Mosquitto MQTT Server on a Raspberry Pi

To access an MQTT broker direct from the browser, you need websockets support. On a Raspberry Pi, this used to require a custom build from source. That is no longer required. You can now install direct from the mosquitto.org repository and add a simple config change. This article explains the details.

MQTT is a messaging protocol for the “Internet of Things” (IoT). It allows devices to communicate easily with minimal overheads. The Raspberry Pi of course makes an excellent low cost platform for managing IoT. Not only is it cheap to buy, it is also cheap to keep running.

To use MQTT, you need a “broker” which is simply a service running in the background. Mosquitto is one of the more popular brokers, partly because it is pretty small and therefore ideal for running on a Pi.

If you want to use MQTT from the browser however, you also need the broker to support something called “websockets” since browsers cannot directly talk using the MQTT protocol. In the past, Mosquitto didn’t have websockets compiled in by default and compiling your own version on a Pi is painful to say the least.

Thankfully, this is no longer a problem since the authors of Mosquitto now provide a repository containing ARM versions which work fine on the Pi. See mosquitto.org for the details.

Once installed from the repository, you will need to add a suitable configuration since websockets are not part of the default configuration.

To turn it on, you should add a new file to /etc/mosquitto/conf.d/ containing something like:

# See: http://mm011106.github.io/reference/mosquitto_conf.html

# Standard Listener
listener 1883
protocol mqtt
allow_anonymous false
password_file /etc/mosquitto/passwords.txt

# Websockets Listener
listener 9001
http_dir
Set the protocol to accept for this listener. Can be mqtt (the default), or websockets.
protocol websockets

Note that you can create more than one listener of the same type. You might, for example, want to create another listener that is restricted to a subset of topics so that you can allow access to that over the Internet. Perhaps you would restrict it to listing only sensor data but not control messages for your home automation project for example.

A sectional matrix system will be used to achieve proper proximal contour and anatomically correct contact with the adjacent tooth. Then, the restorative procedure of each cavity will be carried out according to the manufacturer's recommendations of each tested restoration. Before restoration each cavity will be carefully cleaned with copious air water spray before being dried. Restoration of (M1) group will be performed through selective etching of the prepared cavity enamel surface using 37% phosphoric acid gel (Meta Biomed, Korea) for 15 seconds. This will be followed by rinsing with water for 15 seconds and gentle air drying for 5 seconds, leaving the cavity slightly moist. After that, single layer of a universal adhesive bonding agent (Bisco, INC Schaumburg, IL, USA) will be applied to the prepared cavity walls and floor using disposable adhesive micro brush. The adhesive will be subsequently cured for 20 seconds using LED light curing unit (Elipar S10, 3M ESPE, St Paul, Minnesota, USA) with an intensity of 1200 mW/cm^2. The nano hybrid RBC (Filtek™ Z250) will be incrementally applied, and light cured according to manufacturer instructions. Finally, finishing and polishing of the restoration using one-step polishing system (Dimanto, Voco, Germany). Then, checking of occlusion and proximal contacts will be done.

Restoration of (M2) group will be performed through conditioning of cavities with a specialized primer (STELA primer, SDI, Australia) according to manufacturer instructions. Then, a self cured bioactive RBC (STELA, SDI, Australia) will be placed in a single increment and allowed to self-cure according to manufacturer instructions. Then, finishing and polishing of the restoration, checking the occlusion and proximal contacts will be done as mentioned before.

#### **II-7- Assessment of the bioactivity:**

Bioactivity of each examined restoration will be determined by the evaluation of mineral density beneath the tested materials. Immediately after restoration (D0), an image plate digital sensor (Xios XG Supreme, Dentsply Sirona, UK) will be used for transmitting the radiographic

Once you have enabled websockets access to Mosquitto, you can do some interesting things directly from web pages. Get hold of MQTT.js for the browser and you can both listen to and send messages from/to the broker. Combined with a framework such as REACT allows you to, with only a few lines of code, display all the messages that arrive at your broker.

 

No Code Business Solutions in Microsoft SharePoint

Resources to show you how to create code-free business solutions in Microsoft SharePoint

It used to be that you had to be an expert Microsoft developer to create business solutions in Microsoft SharePoint but that is no longer true.

There are many ways for users and power users to create incredible solutions with no coding at all.

Here are two resources that show you how:

Cloudflare Now Active

After the recent high-profile vulnerabilities, I decided to turn on the free version of CloudFlare for this domain.

CloudFlare provides a reverse proxy service that sits in front of your domain. It will serve content where it can on your behalf (caching), optimise content where it can (e.g. minimising JavaScript, HTML, CSS, etc.). But even more important from my perspective is their ability to protect against a number of vulnerabilities.

The most obvious protection – because this is where CloudFlare started – is DDOS protection. DDOS is a way of throwing very large numbers of requests at your domain, preventing legitimate access. But CloudFlare also now provide protection against other threats and it is interesting to look at the dashboard and seeing a bunch of threats being filtered out every few days.

A recent add-on, especially to the free service, is the ability for CloudFlare to provide SSL security for free. This means that your whole site can present as HTTPS (encrypted HTTP) & you can even enforce this so that visitors cannot connect without encryption. This is easily done without the hassle normally associated with creating and maintaining SSL security.

Kudos to CloudFlare for providing this excellent service and for providing a useful free version. I’m happy to recommend it to everyone who runs a web site or service.

Outlook 2013 URL Protocol Handler

Outlook has a custom URL protocol that allows interaction with different elements such as folders, mail and calendar items and contacts, Since Outlook 2007, this has been restricted for use only within Outlook itself but there are some tremendous opportunities for use from simple web systems. This post explains how to turn it on, even for Outlook 2013 (Office 365 version). It also gives pointers to other articles on how to use the protocol.

One of the nice features about older versions of Microsoft Outlook was that it had a set of URL Protocol Handlers (like outlook:inbox) defined that could be used system wide to trigger actions in Outlook such as opening a folder, creating or editing an item.

Unfortunately, along the way, these got gradually toned down so that they only worked from within Outlook itself.

This can still be useful. I’m not sure how many people realise that you can create “folders” in your Outlook mailbox. Choose Properties .../Home Page and set a URL – maybe your blog or Intranet. Now when you click on the folder, you will see the web page instead of a set of mail items or whatever.

When using this feature to do some more clever stuff such as creating To Do lists from incoming mail, you might choose to use a dynamic web system to handle the list. CouchDB or Node.JS are lightweight web systems that come to mind.

Then you might find yourself wishing that you could create links in your To Do system back to the original email in Outlook. Well you can! Sort of.